More than half of all Alaska prisoners released in 2004 returned to prison within three years, according to a national study released Wednesday by the Pew Center on the States.
At a recidivism rate of 50.4 percent, Alaska joined five other states -- Minnesota, California, Missouri, Illinois and Vermont -- where convicts are most likely to re-offend. The study tracked prisoners until 2007 and included more than 5,800 ex-cons in Alaska who were caught committing new crimes or breaking the conditions of their release before heading back behind bars.
"I see these guys, over and over again, all the time," said Sgt. Randy McLellan, president of the Alaska Correctional Officers Association. "We call it life on the installment plan."
It's an expensive problem.
Alaska could save $24.6 million per year if the state shaved its recidivism rate by 10 percent, the study said.
The nonprofit Pew Center calls the study the first state-by-state analysis of re-offender rates of its kind.
Compiling and comparing the data was a daunting task. Recidivism rates are based on a slew of factors, from how aggressive state laws are at punishing people to how each state tracks its prisoners, said Adam Gelb, director of the center's Public Safety Performance Project, which authored the report.
"There's a lot to unpack here," Gelb said. "We were hoping to spark sort of a deeper set of questions about what do these mean in each state?"
While the new numbers are helpful, the Department of Corrections has improved its rehabilitation programs in recent years, said Carmen Gutierrez, the department's deputy director of rehabilitation and re-entry.
Anger-management and parenting classes, education and substance abuse programs have all improved in its prison facilities since 2007, she said.
McLellan, president of the corrections officer union, said he hasn't seen major changes.
"Those are programs that are available to the prisoners," McLellan said. "However, they've been available to the prisoners for the almost 14 years I've been in Corrections."
Gutierrez said Corrections officials are taking the study results seriously.
"We don't dispute the fact that we have a high rate of recidivism," she said.
She had read the study that morning and was hesitant to compare Alaska to other states. Plus, she noted, unlike many other states, the study did not compare Alaska's more recent rates to similar numbers from 1999 to 2002.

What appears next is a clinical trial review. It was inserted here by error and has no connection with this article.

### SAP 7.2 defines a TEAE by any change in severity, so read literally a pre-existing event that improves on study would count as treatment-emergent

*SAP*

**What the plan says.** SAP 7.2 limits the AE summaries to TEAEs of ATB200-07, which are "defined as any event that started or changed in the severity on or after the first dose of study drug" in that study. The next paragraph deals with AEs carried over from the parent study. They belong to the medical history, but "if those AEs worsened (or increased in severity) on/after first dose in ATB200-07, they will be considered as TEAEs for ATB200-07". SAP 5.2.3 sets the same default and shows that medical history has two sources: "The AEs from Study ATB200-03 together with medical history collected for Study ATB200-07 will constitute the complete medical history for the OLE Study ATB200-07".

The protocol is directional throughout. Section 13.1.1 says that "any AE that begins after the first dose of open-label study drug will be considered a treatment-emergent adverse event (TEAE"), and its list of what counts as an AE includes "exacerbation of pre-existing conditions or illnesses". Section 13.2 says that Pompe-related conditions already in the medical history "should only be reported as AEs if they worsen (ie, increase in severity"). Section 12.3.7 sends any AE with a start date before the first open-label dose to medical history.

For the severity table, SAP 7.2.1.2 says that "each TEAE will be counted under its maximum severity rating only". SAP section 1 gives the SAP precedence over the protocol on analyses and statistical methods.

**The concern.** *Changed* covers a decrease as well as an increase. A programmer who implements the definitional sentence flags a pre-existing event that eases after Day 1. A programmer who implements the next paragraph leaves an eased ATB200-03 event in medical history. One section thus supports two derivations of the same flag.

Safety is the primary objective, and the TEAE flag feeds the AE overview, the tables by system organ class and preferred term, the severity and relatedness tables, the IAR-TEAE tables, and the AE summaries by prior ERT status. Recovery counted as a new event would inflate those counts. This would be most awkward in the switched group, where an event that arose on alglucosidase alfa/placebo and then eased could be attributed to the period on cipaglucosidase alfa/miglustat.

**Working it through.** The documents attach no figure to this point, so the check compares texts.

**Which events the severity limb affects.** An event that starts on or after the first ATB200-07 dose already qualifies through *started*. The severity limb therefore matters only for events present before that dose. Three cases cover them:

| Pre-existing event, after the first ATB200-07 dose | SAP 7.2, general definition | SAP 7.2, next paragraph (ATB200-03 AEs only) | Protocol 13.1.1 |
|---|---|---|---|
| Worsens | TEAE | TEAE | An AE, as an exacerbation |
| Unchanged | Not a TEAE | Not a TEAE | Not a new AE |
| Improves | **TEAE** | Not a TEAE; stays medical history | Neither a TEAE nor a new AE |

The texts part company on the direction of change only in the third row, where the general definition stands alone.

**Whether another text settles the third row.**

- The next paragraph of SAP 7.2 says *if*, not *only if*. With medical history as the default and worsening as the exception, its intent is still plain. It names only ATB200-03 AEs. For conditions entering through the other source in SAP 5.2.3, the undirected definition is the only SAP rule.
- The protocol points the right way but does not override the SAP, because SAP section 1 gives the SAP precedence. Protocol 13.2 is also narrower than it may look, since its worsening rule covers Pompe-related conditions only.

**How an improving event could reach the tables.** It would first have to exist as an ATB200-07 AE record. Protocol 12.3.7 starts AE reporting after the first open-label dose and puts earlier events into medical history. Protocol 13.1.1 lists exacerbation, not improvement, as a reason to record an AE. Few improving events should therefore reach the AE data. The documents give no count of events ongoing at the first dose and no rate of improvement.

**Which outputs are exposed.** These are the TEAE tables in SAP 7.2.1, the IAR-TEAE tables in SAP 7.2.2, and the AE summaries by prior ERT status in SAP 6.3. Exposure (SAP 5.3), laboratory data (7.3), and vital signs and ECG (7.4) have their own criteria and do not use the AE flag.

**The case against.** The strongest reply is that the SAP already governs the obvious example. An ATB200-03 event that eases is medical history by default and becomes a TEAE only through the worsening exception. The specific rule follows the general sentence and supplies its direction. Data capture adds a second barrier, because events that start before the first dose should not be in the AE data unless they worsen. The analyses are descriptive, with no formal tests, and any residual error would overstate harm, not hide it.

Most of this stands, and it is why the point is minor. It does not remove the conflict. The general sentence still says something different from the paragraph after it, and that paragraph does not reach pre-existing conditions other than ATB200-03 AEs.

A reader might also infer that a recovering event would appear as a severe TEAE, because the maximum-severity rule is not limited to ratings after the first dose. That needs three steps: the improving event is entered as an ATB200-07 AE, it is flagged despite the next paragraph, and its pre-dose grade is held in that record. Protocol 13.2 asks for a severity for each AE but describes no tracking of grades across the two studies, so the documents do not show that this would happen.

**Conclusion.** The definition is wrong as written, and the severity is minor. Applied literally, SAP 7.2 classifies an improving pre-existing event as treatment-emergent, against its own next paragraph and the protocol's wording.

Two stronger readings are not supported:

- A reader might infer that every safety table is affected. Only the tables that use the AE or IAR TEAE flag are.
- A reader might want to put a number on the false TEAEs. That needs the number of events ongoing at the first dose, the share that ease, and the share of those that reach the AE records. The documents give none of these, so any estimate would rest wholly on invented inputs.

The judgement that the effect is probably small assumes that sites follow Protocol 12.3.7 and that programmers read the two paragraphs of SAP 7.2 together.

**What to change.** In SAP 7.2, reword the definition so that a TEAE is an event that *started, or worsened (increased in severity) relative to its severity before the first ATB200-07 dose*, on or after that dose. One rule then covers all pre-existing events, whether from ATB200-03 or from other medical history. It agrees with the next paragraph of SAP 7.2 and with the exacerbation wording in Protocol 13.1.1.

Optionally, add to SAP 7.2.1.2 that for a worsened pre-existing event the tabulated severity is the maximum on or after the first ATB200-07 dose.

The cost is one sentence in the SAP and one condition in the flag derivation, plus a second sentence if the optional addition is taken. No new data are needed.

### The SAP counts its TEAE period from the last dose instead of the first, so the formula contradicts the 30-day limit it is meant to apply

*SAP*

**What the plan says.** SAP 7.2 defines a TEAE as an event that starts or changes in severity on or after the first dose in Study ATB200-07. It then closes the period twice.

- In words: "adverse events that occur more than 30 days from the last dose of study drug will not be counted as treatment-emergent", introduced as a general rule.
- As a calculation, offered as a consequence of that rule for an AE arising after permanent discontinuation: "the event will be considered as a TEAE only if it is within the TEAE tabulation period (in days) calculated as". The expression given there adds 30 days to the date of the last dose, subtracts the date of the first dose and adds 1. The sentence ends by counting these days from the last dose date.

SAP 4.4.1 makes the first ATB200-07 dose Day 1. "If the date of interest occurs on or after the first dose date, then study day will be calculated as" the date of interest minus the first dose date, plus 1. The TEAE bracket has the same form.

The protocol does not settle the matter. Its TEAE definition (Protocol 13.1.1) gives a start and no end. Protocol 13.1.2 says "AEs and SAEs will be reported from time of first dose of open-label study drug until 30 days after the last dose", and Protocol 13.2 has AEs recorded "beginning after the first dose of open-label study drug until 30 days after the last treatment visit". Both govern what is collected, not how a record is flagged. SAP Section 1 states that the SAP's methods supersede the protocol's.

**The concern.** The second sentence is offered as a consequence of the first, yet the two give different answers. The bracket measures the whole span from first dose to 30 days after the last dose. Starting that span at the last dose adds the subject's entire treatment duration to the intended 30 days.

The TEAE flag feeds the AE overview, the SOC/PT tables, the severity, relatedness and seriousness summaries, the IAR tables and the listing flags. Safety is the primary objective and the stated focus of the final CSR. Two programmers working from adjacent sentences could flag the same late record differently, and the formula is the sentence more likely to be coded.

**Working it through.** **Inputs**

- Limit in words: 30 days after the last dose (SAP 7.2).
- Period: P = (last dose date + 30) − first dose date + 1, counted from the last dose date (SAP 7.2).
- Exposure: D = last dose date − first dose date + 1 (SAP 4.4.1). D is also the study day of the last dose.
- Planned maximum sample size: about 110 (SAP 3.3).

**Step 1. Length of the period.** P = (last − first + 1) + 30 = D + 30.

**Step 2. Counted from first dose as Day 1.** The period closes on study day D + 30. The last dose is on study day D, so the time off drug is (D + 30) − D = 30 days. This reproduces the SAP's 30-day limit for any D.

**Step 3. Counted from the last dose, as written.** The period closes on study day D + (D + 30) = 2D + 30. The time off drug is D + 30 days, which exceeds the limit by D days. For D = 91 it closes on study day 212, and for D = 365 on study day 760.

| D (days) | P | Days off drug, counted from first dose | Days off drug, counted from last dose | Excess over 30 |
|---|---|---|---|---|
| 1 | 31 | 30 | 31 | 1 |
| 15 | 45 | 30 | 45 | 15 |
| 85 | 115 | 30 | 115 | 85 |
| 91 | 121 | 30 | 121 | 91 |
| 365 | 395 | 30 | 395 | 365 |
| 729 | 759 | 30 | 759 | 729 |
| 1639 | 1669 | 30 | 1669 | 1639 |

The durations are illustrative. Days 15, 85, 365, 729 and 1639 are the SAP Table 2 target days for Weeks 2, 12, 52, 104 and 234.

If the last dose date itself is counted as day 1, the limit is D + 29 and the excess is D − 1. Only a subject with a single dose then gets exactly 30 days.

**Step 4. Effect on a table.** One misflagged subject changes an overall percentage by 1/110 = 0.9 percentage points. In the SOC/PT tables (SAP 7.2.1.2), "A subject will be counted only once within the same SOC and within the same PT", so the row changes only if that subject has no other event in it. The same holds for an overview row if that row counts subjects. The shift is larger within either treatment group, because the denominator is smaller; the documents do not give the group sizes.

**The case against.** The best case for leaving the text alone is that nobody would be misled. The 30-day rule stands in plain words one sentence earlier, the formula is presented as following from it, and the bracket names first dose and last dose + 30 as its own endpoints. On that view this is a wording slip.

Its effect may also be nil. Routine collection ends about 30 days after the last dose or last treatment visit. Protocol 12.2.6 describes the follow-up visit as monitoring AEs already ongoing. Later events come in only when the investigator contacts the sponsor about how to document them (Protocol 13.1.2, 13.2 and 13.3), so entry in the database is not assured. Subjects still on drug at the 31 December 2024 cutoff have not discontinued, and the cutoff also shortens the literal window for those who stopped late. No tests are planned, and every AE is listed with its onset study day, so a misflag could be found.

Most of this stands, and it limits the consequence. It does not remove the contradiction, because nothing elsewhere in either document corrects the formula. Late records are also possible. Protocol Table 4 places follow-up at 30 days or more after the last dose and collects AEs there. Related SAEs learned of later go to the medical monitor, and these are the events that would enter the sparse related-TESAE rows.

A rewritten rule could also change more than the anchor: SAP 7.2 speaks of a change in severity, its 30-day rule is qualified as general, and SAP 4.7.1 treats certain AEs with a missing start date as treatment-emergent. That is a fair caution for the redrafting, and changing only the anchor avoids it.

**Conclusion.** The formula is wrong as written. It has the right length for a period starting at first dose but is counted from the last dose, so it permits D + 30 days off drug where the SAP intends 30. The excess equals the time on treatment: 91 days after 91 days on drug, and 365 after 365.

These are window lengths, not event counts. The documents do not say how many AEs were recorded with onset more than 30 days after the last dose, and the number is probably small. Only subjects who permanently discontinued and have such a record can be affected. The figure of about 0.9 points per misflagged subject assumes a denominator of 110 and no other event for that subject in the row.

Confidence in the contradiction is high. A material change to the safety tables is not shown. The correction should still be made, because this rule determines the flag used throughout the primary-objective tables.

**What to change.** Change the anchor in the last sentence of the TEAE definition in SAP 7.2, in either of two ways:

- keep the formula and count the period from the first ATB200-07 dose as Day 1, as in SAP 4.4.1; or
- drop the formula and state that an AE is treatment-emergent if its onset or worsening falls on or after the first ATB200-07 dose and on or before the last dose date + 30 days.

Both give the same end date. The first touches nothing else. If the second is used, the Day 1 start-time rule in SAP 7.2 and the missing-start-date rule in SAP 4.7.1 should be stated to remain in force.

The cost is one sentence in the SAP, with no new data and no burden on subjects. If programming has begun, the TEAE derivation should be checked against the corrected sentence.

As a result, it's unclear if Alaska was making progress at keeping convicts from returning to prison.
During the more recent three-year period Pew studied, only two rehabilitative programs existed in Alaska prisons, Gutierrez said.
"The underlying problems that created or promoted the criminal behavior have not been addressed, so they come out with the pre-existing issues, new problems that have occurred as a result of being incarcerated, and then they're labeled a convicted felon," she said.
The University of Alaska Anchorage's Institute of Social and Economic Research estimated that a 10 percent drop in future prison populations could be achieved by spending $4 million a year on expanding current rehabilitation programs.
But spending more state money in the short term isn't necessarily the answer, Gutierrez said. If the department proves that its new programs are working, more funding might be warranted, she said.
"It's not so much that we necessarily need more money; we need to look at how we spend that money, and maybe reinvest it up front to provide some of the needed rehabilitative services so that these people don't keep coming back, in and out," Gutierrez said.
Alaska spends about $44,000 a year per inmate to house people in prisons, jails and halfway houses, ISER reported in 2009.
In a separate study released that same year, the Pew Center looked at how many people are being incarcerated in each state. It found that as of 2007, one in 88 adult Alaskans was in a state jail or federal prison.
That was the 12th-highest rate in the country.
By CASEY GROVE